By Bill Mefford
I am always fascinated by not just what people do, but why they do the things they do. Sometimes people have no reason why they do what they do though. Paul even writes of that. But as I read of the birth of Jesus in Luke, when Joseph and Mary have to travel back to Nazareth because of the census, it reads simply that Jesus was born in a manger “because there was no room for him in the inn.” (Luke 5:7)
In Franco Zefferelli’s film about Jesus, shown originally in 1977, Zefferelli portrays Joseph and Mary going from place to place looking for somewhere to stay until a kind woman shows them to a barn on the outskirts of town where Jesus was born. Now, I have no idea if that in fact happened that way, but I always think of that when I read Luke. And I have often thought about the people who possibly could have given shelter to this man and his expectant wife and I can only wonder why they possibly didn’t. Perhaps they viewed her pregnancy as only a problem they might have to deal with her during their stay and they just didn't want to be bothered. Perhaps the young couple simply could not afford the cost of staying there and they had other guests who could. Perhaps they’d shown compassion before to people in need and they had gotten burned.
Honestly, who knows? I think the only thing we can say for certain is that had they known that Mary was to give birth to the Savior of the world they all would gladly have found room. Who doesn’t want the Savior of the world staying in their home or inn?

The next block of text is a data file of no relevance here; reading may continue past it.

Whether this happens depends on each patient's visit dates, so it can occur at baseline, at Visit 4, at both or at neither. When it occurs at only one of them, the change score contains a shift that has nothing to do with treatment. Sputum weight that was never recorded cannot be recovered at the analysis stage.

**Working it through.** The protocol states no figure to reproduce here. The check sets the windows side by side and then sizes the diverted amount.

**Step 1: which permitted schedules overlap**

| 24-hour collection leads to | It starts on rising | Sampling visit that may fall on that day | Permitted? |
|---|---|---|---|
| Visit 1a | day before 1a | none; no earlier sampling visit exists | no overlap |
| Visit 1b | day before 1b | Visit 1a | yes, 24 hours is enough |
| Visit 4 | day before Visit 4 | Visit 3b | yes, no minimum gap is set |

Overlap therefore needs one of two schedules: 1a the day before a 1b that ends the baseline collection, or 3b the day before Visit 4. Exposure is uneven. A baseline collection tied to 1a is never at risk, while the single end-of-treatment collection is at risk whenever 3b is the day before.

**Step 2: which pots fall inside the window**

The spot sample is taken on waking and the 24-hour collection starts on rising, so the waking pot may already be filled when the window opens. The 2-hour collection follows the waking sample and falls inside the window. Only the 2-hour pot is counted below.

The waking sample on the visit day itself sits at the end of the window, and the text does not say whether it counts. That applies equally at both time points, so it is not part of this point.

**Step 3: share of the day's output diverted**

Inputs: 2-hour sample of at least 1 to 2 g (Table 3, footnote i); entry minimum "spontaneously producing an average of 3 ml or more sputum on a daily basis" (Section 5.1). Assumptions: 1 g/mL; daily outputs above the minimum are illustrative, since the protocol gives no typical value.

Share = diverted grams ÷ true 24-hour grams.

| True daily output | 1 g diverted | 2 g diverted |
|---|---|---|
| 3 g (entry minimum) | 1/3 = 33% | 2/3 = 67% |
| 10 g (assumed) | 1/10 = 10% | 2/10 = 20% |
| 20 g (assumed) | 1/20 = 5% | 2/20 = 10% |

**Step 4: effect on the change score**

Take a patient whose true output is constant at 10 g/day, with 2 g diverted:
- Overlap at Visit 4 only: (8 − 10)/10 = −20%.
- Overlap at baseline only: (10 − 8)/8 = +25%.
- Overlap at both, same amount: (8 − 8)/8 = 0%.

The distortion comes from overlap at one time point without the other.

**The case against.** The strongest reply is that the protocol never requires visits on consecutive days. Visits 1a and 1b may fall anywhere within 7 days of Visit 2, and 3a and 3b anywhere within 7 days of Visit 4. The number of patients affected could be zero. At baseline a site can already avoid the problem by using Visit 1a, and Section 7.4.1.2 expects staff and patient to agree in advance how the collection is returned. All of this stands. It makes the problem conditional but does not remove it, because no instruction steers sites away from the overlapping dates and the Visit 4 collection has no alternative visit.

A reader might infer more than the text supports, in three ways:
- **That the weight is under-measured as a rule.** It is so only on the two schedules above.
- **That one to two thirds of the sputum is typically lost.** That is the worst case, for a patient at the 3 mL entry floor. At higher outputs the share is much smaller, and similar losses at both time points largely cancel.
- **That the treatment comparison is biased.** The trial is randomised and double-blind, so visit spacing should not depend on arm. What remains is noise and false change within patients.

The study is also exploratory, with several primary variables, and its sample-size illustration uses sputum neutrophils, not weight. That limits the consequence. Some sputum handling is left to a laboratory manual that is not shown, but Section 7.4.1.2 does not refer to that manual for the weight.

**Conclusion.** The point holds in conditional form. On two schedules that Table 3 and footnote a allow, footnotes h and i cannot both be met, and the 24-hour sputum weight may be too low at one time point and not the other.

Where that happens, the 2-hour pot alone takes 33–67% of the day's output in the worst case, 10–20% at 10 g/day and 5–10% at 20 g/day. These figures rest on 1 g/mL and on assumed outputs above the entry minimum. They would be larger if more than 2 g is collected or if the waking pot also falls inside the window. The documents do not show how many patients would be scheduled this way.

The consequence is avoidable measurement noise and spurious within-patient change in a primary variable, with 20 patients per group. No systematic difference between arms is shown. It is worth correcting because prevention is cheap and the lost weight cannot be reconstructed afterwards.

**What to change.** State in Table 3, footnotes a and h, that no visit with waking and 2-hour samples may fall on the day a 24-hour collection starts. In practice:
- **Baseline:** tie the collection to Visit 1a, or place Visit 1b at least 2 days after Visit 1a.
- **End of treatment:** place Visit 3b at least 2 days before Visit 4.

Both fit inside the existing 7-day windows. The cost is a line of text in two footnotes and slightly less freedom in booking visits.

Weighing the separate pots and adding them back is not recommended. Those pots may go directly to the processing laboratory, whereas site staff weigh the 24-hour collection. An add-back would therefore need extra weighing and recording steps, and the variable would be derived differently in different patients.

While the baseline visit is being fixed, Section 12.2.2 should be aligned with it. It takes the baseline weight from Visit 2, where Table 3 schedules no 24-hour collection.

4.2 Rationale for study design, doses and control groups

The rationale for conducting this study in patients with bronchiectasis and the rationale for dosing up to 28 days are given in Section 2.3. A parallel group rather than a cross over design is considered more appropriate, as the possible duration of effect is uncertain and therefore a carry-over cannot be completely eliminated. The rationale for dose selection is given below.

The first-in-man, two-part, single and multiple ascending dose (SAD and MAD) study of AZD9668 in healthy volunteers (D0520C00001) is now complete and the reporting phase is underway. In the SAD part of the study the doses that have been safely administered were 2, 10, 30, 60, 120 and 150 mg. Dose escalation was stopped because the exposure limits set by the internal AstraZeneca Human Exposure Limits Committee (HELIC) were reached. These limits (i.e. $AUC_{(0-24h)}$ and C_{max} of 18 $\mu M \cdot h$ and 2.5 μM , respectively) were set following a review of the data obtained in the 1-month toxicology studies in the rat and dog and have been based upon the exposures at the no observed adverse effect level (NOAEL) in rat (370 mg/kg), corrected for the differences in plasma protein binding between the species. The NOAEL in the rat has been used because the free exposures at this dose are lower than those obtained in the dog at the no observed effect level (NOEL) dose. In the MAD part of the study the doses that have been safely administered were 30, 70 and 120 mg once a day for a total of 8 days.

But no trumpets sounded. No angels appeared. No burning bush or flashing lights. Just a man and his pregnant wife and the innkeeper (or more folks if you prefer Zefferelli’s version) says nope, no room. That’s his right too. He is justified in saying no. No one can fault him, but man, do I pity him. Look at what he missed out on. He missed out on being a part of history. He is forever not remembered as the innkeeper who said no. No room.
It reminds me of a scene in a Ron Howard film, The Paper, when the newspaper editor Henry, played by Michael Keaton, is so focused on his job he is missing out on his family, especially his wife who is – you guessed it – pregnant. After skipping out early on a dinner with his wife, played by Marissa Tomei, and the parents so that he can try and get the scoop on a story for his paper, Tomei is clearly agitated and asks him a hypothetical question. If someone walked in their house with a gun and said to Henry that you either quit your job or I shoot your wife, what would you do? Keaton is exasperated because of course, in such a scenario, he would choose his wife over his job. Tomei responds by telling him that of course, Keaton will never be faced with that choice. Instead, it will be lots of little, unnoticed decisions that will ultimately decide his allegiance. She is right of course. Acting justly always happens in small, unnoticed ways.